Right-wing commentators point a finger at Obama, draw parallel to White House-Fox News battle
A Justice Department subpoena requesting all available information on all visitors to an independent news site is raising serious privacy concerns, and questions about how much information the US government is storing about its citizens' news reading habits.
Privacy watchdog Electronic Frontier Foundation has released an extensive report on a "bogus" attempt by a US attorney in Indiana to get Indymedia.us, an independent left-leaning news site, to hand over all the data it had about all the users who visited the site on a particular day.
Further adding to civil libertarians' and privacy watchdogs' concerns is the fact that the Justice Department ordered Indymedia to keep silent about the request.
"This overbroad demand for internet records not only violated federal privacy law but also violated [Indymedia's] First Amendment rights, by ordering [it] not to disclose the existence of the subpoena without a US attorney’s permission," the EFF's Kevin Bankston wrote.
And while Indymedia is an unabashedly left-wing news site, advocating causes such as gay rights and anti-globalization, some of the site's defenders in the wake of the subpoena controversy are right-wing pundits who are drawing a parallel between the Indymedia case and the war of words between the White House and Fox News.
Fox News host Glenn Beck sent out a Twitter message on Tuesday drawing attention to the Indymedia story. Though the Tweet was non-committal -- "Interesting times we live in. Can't wait to see what this story is about." -- it did raise the unusual prospect of a prominent right-wing commentator championing the rights of a left-wing news site.
"Beck claims to be a libertarian, so it’s no surprise that his hackles might be raised by this case," writes Robert Quigley at the Mediaite blog. "But more broadly, it’s understandable why this could alarm the right-wing media and its consumers. They already have a sense that the Obama administration is out for their heads (cf. the Fox News feud with the White House)."
Quigley argued that Indymedia's outspokenness, rather than its political leanings, could have made the news site a target. "You don’t have to be a ‘wingnut’ to be concerned about the government trying to ferret out the entire readership of a publication and then bar anyone from talking about it," he wrote.
According to the EFF, Indymedia received a request (PDF) in January for the IP addresses of everyone who visited the Indymedia site on June 25, 2008. But the request went further than simply asking for the computer addresses of visitors -- the subpoena ordered Indymedia to turn over all identifying information it may have about visitors, including their addresses, email addresses, bank account numbers and social security numbers.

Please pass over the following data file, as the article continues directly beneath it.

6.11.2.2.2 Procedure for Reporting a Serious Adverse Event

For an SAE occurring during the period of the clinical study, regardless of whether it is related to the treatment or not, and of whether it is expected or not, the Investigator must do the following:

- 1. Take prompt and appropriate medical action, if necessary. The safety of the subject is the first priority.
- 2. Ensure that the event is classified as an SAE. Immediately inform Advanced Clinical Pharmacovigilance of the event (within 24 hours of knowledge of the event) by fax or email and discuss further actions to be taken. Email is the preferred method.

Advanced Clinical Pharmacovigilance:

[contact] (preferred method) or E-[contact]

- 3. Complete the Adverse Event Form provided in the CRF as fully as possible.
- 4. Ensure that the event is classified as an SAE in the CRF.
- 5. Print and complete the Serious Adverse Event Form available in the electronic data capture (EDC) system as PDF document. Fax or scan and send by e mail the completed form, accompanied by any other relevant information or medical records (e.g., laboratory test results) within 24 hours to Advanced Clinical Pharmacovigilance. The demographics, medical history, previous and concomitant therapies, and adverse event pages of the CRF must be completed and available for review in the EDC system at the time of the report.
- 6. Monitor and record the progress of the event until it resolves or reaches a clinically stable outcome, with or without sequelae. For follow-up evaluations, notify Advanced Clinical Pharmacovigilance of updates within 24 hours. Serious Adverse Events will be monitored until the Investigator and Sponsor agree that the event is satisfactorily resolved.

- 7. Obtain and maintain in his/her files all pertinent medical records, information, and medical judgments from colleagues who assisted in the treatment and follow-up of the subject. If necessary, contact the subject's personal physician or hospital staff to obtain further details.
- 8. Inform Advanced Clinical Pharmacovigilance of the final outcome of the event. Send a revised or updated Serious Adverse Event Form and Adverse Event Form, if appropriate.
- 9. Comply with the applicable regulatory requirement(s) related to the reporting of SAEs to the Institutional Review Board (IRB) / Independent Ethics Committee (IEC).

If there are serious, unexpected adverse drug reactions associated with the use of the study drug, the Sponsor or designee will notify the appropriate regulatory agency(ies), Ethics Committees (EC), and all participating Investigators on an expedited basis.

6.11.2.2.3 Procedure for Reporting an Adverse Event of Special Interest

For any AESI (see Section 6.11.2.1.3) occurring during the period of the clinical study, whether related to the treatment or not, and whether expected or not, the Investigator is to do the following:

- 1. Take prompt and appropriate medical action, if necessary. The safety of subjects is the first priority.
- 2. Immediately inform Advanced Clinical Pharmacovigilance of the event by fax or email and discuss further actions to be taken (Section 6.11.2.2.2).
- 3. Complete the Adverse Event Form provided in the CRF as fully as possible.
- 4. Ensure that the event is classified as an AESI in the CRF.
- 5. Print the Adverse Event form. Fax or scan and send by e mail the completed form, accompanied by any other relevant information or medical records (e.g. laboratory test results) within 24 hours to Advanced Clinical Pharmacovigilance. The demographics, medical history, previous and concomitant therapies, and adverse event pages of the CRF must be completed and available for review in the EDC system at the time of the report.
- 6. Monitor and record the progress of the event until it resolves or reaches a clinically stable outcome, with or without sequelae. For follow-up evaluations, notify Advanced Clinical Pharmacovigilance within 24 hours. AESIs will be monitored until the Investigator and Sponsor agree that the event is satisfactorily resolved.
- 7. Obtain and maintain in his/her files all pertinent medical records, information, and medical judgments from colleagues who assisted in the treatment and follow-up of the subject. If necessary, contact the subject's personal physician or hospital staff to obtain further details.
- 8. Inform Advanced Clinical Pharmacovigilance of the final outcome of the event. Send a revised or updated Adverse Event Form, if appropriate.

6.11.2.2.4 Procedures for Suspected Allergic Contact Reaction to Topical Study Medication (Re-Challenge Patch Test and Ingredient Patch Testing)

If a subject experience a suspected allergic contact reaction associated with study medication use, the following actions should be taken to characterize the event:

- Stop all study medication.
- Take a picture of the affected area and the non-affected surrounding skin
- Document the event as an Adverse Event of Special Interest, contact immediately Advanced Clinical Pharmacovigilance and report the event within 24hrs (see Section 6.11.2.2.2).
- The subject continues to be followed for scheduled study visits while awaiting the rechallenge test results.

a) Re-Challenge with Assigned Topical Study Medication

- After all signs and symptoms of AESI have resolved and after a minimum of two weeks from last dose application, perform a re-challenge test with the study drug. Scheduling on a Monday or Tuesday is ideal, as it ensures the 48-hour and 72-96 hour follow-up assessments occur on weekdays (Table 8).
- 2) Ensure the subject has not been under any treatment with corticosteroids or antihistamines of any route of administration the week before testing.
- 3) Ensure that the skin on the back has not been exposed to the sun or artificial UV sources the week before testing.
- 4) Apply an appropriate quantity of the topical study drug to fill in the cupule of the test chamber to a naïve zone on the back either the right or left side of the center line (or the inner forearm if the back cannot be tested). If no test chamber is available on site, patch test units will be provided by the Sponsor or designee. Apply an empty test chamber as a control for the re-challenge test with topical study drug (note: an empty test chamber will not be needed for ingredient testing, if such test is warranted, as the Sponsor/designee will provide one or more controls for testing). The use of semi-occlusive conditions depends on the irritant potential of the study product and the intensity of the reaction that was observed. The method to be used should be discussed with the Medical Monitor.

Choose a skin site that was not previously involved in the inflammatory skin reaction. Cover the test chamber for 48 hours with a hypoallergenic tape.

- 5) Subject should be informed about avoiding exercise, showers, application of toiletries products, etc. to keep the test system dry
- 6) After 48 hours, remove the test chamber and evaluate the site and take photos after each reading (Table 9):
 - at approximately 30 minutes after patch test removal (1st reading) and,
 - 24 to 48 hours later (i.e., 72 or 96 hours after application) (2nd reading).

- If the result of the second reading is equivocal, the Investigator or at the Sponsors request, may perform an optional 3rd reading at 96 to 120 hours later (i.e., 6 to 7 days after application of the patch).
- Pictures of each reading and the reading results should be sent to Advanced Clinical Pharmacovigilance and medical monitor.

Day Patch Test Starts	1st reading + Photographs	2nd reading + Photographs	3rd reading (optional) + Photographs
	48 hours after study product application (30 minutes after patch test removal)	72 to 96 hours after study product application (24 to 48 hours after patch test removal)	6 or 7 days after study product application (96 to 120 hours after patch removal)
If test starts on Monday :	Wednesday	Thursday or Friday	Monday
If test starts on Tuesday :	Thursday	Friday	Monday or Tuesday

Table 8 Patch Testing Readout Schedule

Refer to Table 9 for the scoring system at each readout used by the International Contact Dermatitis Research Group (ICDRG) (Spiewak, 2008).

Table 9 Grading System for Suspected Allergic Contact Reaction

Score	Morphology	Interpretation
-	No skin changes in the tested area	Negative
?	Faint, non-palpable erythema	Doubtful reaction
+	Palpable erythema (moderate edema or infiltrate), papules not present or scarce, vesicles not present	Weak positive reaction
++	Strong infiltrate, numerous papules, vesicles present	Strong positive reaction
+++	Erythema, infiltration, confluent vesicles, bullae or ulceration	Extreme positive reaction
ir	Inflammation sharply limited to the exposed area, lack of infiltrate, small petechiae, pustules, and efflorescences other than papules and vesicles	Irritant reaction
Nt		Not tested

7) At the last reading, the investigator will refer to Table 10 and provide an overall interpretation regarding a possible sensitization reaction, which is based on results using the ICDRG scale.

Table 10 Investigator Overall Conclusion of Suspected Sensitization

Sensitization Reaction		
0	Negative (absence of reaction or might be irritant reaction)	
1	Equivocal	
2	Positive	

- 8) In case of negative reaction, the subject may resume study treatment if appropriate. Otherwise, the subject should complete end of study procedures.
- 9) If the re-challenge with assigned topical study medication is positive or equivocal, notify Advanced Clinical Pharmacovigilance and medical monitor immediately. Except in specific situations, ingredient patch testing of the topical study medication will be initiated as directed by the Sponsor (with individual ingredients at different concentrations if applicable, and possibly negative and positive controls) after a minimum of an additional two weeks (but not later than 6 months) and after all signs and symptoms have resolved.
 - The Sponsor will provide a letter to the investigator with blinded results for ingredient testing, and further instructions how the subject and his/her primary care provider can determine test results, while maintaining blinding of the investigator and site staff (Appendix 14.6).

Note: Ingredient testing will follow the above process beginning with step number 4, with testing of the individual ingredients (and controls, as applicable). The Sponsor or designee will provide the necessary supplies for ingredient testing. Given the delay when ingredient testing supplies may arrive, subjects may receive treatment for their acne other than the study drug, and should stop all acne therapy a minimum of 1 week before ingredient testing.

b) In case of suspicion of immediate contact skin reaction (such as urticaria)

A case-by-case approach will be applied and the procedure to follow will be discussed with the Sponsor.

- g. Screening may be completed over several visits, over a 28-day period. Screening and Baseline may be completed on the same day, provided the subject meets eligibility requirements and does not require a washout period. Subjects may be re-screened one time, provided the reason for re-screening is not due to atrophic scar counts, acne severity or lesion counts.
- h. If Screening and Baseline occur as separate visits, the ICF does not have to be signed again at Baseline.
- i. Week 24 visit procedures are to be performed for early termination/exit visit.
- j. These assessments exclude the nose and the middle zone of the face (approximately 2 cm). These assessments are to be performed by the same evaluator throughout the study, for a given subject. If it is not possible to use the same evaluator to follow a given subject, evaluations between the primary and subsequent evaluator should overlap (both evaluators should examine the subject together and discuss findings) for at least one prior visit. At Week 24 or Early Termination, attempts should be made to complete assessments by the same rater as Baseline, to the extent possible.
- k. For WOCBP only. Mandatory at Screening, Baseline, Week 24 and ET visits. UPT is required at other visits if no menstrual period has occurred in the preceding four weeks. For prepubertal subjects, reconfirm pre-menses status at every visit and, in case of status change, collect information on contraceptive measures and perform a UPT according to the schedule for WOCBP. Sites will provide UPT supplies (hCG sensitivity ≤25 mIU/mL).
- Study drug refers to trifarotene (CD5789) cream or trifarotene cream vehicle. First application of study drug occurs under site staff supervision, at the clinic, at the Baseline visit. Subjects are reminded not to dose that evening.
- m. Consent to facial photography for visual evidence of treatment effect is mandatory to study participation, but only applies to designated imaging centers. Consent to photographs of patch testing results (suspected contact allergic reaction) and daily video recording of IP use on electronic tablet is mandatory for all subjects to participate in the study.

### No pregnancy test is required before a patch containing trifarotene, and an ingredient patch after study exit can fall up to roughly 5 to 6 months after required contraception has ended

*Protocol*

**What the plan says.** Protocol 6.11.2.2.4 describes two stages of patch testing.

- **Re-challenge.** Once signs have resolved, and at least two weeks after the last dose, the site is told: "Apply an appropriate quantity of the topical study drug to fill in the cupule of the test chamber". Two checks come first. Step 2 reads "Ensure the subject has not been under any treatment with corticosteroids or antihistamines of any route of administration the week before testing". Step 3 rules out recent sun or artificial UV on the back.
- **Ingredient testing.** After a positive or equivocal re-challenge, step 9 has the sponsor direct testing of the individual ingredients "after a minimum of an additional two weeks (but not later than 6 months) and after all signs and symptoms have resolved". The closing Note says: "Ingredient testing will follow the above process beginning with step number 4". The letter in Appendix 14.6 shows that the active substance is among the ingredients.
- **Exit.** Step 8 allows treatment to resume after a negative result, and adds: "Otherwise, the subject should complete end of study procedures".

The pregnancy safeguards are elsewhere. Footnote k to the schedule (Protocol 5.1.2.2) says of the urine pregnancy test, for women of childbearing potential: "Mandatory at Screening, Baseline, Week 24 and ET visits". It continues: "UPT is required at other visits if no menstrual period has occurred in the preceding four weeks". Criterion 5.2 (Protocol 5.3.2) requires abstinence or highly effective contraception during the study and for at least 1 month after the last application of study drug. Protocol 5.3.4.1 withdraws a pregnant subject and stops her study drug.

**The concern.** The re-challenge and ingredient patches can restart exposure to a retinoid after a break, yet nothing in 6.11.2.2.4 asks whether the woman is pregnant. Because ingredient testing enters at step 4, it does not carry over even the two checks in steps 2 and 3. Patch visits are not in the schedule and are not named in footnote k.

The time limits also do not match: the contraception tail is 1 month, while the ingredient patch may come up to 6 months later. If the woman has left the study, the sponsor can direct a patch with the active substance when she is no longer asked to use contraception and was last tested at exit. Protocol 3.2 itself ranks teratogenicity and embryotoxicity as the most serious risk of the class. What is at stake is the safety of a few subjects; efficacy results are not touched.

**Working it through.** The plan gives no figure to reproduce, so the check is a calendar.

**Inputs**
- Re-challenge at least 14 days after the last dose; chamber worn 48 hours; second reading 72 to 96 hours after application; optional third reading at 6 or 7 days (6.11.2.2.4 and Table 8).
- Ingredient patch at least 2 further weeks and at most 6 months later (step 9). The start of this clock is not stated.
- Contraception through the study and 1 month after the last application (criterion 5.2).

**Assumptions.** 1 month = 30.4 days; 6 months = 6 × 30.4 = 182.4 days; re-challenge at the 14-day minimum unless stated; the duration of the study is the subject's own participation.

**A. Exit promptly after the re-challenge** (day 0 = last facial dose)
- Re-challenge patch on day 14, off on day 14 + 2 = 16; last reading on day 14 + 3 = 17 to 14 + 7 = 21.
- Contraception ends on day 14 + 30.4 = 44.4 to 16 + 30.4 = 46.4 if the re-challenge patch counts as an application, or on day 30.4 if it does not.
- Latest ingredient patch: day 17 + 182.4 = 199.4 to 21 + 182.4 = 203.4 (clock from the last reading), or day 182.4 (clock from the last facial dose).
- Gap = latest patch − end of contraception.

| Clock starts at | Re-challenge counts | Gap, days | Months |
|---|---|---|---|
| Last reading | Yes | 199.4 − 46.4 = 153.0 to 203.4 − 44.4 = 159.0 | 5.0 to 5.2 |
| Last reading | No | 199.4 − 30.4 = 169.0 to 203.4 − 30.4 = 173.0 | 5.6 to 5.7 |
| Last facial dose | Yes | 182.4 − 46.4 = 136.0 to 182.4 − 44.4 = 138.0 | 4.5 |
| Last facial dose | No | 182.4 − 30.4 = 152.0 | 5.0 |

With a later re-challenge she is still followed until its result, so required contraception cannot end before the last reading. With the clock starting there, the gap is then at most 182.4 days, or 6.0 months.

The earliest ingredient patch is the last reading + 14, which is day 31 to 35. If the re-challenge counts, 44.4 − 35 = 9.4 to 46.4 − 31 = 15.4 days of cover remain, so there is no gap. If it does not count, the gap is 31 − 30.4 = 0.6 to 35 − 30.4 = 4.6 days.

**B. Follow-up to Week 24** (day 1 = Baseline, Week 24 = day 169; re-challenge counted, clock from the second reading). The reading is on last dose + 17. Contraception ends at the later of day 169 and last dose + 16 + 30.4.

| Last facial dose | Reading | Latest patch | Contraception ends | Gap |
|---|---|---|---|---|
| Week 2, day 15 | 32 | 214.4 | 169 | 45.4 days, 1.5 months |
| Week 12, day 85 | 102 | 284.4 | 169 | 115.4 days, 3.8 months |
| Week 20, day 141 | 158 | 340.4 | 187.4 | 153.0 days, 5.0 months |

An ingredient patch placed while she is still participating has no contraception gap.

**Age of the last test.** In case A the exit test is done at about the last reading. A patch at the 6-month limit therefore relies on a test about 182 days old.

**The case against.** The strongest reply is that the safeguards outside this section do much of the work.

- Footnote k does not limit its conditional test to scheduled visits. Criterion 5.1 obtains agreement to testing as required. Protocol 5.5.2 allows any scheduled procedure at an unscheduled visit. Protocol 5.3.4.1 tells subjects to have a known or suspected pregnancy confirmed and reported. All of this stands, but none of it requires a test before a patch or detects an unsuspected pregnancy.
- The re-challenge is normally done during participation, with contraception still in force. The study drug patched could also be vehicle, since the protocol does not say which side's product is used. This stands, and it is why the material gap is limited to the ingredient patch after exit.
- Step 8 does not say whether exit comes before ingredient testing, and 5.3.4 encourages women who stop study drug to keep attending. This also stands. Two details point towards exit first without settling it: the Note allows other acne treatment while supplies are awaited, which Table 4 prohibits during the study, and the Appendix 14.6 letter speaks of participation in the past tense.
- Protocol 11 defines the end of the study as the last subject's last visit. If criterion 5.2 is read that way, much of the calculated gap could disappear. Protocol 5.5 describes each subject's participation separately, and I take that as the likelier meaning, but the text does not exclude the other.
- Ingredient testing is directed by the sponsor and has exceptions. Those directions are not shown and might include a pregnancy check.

However, as EFF points out, most Web sites don't collect that sort of data from typical visitors. And in the case of Indymedia, their records of visitors' IP addresses are stored only for a short time. So when Indymedia -- now represented by the EFF -- challenged the subpoena, it argued that the news site was unable to provide that sort of information to the federal government.
EFF reports that, when they challenged the subpoena, the Justice Department backed down, and responded with a one-sentence letter (PDF) that rescinded the subpoena. But at the same time, Justice Department officials threatened an Indymedia web administrator with charges of obstruction of justice if she revealed the subpoena's existence. Officials told the administrator, Kristina Clair of Philadelphia, that publicizing the request "may endanger someone's health" and would have a "human cost."
"Under pressure from EFF, the government admitted that the subpoena’s gag order had no legal basis, and ultimately chose not to go to court to try to force Ms. Clair’s silence despite earlier threats to do so," EFF stated.
And, as a report at CBS News notes, the Justice Department may have violated its own rules about making requests from journalists. The guidelines state, among other things, that the US attorney general has to personally authorize a media subpoena.
There is some question as to whose responsibility it would have been to authorize the request. The subpoena was issued on January 30, 2009 -- 10 days after President Barack Obama was sworn in, but days before Holder was sworn in as attorney general. Thus it's not clear if Attorney General Eric Holder authorized the request, but several news blogs are now pointing the finger at the Obama administration.
In an article entitled "White House declared war on Indymedia?", Ed Morrissey writes: "Holder assumed office on February 3rd, which means that the acting AG may have had to sign off on the subpoena instead — or that Holder may have filled that role while filling the role pending confirmation."
Complicating the matter is the fact that the Justice Department has released no information about what case or investigation the Indymedia request is connected to. Further complicating the case is the fact that Indymedia is a news aggregation site, with links to other news sites, so it's not clear what information the Justice Department could have gleaned from Indymedia's records that would have helped them in an investigation.
Indymedia is a left-leaning site that has championed anti-globalization causes for years. The EFF argues that the case raises serious concerns about the extent to which the US monitors citizens' news reading habits.
"How often does the government attempt such illegal fishing expeditions through internet data? How many online service providers have received similarly bogus demands, and handed over how much data, violating how many internet users’ privacy?" EFF asked. "How many of those subpoena recipients have been intimidated into silence by unconstitutional gag orders?"